At Evergreen, educators have established a new “Bring Your Own Device” program that establishes designated days during the week when students can bring iPads and other devices to school. On those days, teachers and students work together on assignments and lessons that fully involve the Internet or online programs, such as Google Earth. The students are required to have parent approval, are under constant teacher supervision and must sign into the district’s safe and secure network, which bars them from accessing inappropriate content or websites such as Facebook. Along with common lesson plans, the BYOD classes also focus on teaching responsible social media etiquette, and raise awareness of the Internet’s pitfalls.

Five classes enrolled in the upstart BYOD program this year, two at the elementary level and three in junior high.

“As a teacher if you can hook them with something, you have to do it,” Crofts said.

The movement to expand new technology in the classroom is not without its doubters and critics, particularly as cyberbullying continues to come into view as a significant problem among teenagers.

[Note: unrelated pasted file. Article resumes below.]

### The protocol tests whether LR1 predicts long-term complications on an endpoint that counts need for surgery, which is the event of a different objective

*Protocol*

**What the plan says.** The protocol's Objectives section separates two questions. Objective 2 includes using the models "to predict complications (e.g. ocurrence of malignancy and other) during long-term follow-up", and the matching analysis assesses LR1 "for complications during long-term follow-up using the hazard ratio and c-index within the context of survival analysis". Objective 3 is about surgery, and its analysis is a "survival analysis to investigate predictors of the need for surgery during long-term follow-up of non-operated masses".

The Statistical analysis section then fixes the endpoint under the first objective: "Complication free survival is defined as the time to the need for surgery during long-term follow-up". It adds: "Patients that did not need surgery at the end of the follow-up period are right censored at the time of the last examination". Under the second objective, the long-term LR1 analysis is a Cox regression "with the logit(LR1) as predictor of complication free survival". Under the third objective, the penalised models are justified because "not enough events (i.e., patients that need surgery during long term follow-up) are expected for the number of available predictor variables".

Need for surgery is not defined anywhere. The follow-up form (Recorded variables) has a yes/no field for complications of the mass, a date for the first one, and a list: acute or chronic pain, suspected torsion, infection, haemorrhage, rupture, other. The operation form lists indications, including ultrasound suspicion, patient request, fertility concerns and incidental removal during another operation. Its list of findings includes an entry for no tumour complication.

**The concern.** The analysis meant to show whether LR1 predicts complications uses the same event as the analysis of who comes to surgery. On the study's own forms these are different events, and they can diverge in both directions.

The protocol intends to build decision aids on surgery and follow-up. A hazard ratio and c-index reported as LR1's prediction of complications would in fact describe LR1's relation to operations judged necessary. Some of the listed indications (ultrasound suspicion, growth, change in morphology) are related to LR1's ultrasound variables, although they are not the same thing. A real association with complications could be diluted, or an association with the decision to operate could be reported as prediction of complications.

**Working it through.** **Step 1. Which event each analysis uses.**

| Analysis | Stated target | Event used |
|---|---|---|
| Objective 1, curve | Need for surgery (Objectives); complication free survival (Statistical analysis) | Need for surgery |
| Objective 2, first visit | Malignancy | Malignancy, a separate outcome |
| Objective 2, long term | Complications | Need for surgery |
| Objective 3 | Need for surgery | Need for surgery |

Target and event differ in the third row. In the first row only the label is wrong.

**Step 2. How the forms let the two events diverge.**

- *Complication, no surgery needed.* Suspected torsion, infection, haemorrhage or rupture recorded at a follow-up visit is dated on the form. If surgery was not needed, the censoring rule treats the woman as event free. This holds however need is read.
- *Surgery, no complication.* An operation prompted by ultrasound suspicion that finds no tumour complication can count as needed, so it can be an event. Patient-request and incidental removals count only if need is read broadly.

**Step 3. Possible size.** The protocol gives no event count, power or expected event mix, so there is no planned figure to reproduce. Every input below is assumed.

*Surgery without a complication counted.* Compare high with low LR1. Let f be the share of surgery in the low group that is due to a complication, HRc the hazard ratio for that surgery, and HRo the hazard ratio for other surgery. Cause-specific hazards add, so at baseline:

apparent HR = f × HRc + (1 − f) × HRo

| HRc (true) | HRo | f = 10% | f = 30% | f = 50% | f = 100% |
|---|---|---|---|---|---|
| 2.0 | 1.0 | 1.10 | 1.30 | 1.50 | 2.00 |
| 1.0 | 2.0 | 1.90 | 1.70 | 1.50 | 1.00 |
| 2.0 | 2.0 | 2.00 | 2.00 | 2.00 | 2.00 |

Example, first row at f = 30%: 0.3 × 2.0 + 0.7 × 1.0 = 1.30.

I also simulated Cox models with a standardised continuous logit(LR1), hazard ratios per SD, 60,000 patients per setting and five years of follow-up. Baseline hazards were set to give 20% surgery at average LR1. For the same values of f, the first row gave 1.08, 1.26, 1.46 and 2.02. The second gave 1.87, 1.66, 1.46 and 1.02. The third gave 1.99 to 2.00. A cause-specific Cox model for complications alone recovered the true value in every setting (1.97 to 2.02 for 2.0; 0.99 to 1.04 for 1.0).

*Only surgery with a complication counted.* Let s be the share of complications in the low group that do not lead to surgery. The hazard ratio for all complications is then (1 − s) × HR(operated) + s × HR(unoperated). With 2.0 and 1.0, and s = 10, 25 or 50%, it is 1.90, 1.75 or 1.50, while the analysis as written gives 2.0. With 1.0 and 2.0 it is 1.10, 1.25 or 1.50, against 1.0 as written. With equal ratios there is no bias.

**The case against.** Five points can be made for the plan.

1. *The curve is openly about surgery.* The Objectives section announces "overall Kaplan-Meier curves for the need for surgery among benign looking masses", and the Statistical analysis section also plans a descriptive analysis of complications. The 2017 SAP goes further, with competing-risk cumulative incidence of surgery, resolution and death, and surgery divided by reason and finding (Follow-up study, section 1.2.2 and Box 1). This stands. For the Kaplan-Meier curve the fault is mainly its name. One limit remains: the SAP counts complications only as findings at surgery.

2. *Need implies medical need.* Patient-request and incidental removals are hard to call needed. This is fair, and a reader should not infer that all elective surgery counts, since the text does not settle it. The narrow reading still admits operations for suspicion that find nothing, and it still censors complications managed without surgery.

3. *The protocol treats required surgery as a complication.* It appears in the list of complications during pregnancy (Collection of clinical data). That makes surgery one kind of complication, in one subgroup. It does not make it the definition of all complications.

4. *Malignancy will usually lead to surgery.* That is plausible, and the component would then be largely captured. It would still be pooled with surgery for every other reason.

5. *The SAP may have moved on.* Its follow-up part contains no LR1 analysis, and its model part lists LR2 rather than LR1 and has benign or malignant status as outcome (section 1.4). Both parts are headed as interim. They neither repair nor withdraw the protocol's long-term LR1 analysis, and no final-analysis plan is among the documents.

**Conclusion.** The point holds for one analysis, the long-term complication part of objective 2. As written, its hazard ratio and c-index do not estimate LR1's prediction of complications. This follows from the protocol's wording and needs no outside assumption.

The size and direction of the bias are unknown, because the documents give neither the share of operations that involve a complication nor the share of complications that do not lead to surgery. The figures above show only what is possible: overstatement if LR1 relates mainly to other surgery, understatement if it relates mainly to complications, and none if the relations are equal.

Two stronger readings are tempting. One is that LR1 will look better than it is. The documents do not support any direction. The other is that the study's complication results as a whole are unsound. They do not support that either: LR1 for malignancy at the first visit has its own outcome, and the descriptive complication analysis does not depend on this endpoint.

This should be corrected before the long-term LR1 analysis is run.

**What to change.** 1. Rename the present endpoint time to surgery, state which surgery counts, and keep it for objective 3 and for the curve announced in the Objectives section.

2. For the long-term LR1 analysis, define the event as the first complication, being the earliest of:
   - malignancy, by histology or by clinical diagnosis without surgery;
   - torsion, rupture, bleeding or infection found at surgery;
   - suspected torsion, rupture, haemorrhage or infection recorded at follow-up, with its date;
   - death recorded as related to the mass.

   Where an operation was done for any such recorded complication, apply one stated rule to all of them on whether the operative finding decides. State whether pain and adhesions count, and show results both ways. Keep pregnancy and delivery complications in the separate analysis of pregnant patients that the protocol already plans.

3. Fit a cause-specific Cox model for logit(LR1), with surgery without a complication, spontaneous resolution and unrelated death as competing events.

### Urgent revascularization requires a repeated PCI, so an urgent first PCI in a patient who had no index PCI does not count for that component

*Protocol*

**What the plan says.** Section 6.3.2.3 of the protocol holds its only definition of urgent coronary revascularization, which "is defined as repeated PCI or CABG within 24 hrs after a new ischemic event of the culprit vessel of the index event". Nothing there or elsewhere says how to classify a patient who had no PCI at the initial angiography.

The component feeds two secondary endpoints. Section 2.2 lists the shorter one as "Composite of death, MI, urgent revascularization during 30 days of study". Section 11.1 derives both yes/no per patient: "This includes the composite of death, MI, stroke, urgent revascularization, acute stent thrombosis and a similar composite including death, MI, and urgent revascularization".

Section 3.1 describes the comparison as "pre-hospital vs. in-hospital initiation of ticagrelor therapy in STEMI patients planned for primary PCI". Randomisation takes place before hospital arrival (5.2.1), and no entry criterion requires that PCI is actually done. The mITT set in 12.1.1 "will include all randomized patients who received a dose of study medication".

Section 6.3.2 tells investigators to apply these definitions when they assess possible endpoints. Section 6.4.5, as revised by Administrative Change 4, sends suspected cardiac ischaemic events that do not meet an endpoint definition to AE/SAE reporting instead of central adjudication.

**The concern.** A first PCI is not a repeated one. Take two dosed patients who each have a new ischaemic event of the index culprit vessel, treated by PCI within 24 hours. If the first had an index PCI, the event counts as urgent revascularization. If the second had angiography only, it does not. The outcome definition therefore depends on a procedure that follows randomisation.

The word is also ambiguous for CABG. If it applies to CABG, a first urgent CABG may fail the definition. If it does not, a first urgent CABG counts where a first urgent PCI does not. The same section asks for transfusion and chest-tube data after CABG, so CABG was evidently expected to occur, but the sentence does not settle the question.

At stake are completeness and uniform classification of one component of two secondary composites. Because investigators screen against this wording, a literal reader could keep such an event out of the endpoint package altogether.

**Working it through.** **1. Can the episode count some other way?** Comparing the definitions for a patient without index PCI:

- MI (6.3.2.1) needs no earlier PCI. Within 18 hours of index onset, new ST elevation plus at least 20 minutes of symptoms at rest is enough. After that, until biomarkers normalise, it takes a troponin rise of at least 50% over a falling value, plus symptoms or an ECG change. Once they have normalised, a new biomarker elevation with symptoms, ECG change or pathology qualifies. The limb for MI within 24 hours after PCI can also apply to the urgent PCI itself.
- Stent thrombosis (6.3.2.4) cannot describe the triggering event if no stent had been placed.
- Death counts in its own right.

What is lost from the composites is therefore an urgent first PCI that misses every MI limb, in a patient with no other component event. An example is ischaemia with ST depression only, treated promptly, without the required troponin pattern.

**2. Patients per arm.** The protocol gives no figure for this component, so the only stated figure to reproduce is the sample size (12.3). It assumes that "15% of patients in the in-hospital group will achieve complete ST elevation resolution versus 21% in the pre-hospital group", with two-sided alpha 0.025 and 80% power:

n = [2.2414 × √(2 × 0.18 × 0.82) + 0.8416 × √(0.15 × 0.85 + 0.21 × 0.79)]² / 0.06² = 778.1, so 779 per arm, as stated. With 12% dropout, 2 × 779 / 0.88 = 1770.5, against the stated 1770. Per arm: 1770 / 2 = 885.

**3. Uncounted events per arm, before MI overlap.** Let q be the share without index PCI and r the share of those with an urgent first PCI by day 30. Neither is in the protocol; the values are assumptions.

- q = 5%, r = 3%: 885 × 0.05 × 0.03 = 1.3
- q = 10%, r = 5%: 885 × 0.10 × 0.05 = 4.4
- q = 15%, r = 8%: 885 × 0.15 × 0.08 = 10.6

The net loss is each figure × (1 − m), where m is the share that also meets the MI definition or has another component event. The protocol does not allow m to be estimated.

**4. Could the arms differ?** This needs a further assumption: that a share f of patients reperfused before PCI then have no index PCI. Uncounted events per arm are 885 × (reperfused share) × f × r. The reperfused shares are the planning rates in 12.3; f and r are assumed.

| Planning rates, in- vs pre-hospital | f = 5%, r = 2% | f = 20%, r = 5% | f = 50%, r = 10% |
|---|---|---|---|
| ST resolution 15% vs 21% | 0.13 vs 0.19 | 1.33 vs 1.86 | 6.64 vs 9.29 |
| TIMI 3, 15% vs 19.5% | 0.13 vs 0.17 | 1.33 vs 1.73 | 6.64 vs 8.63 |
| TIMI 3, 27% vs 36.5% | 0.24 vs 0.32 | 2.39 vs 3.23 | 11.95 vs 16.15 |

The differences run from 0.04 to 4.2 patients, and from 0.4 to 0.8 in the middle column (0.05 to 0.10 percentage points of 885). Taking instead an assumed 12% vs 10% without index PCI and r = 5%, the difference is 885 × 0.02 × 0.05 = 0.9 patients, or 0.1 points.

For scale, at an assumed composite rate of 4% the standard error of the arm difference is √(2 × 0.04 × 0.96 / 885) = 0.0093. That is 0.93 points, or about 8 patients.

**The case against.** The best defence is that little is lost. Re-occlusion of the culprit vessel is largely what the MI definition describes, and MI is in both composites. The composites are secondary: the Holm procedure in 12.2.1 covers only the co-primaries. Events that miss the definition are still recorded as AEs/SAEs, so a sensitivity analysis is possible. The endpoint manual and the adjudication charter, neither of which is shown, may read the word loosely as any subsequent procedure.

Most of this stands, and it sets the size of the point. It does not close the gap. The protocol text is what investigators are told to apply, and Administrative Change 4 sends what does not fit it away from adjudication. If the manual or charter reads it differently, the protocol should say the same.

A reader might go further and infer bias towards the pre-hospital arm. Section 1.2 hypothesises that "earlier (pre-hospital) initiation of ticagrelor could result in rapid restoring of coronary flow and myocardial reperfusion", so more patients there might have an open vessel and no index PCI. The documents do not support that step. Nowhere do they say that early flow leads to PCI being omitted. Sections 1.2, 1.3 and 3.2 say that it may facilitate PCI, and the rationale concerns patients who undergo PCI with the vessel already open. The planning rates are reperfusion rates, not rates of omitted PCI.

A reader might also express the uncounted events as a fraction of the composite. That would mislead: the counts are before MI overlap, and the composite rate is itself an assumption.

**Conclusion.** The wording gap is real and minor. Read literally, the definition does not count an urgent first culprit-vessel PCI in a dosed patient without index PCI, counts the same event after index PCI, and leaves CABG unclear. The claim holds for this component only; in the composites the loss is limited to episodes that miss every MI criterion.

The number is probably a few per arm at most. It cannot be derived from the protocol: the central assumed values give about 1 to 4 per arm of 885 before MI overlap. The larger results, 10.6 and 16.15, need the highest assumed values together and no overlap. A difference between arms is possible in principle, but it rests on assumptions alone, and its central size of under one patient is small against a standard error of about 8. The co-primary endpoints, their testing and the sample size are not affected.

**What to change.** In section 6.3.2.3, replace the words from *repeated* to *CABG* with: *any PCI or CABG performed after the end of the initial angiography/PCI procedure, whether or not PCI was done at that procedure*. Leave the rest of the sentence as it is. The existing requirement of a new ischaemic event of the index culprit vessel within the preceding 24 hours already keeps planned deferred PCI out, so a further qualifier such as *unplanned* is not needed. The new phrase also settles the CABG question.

But Evergreen Superintendent Laurie Barron believes educators have a responsibility – and opportunity – to create a positive, conducive learning environment within the modern world of technology.

“For the generation of students growing up now, to them iPhones, computers and iPads are not even technology, it’s their daily needs. It’s part of their daily lives,” said Barron.

“We cannot continue to believe that as educators we are the sole providers of knowledge for students anymore. That’s not what educators can be focused on anymore. We need to be facilitators of that knowledge. Students no longer need us to just provide information to them. They can go to Google and get it in an instant. What we’ve tried to do is use that tool and utilize it to our advantage.”

Barron took over as superintendent last fall after nearly 10 years as a middle school principal in a large district near Atlanta, Ga. She was named National Middle Level Principal of the Year in 2012 by MetLife and the National Association of Secondary School Principals, largely because of her innovative ideas for keeping students engaged and successful in the classroom. One of those innovations included implementing technology through devices like iPads that are becoming commonplace.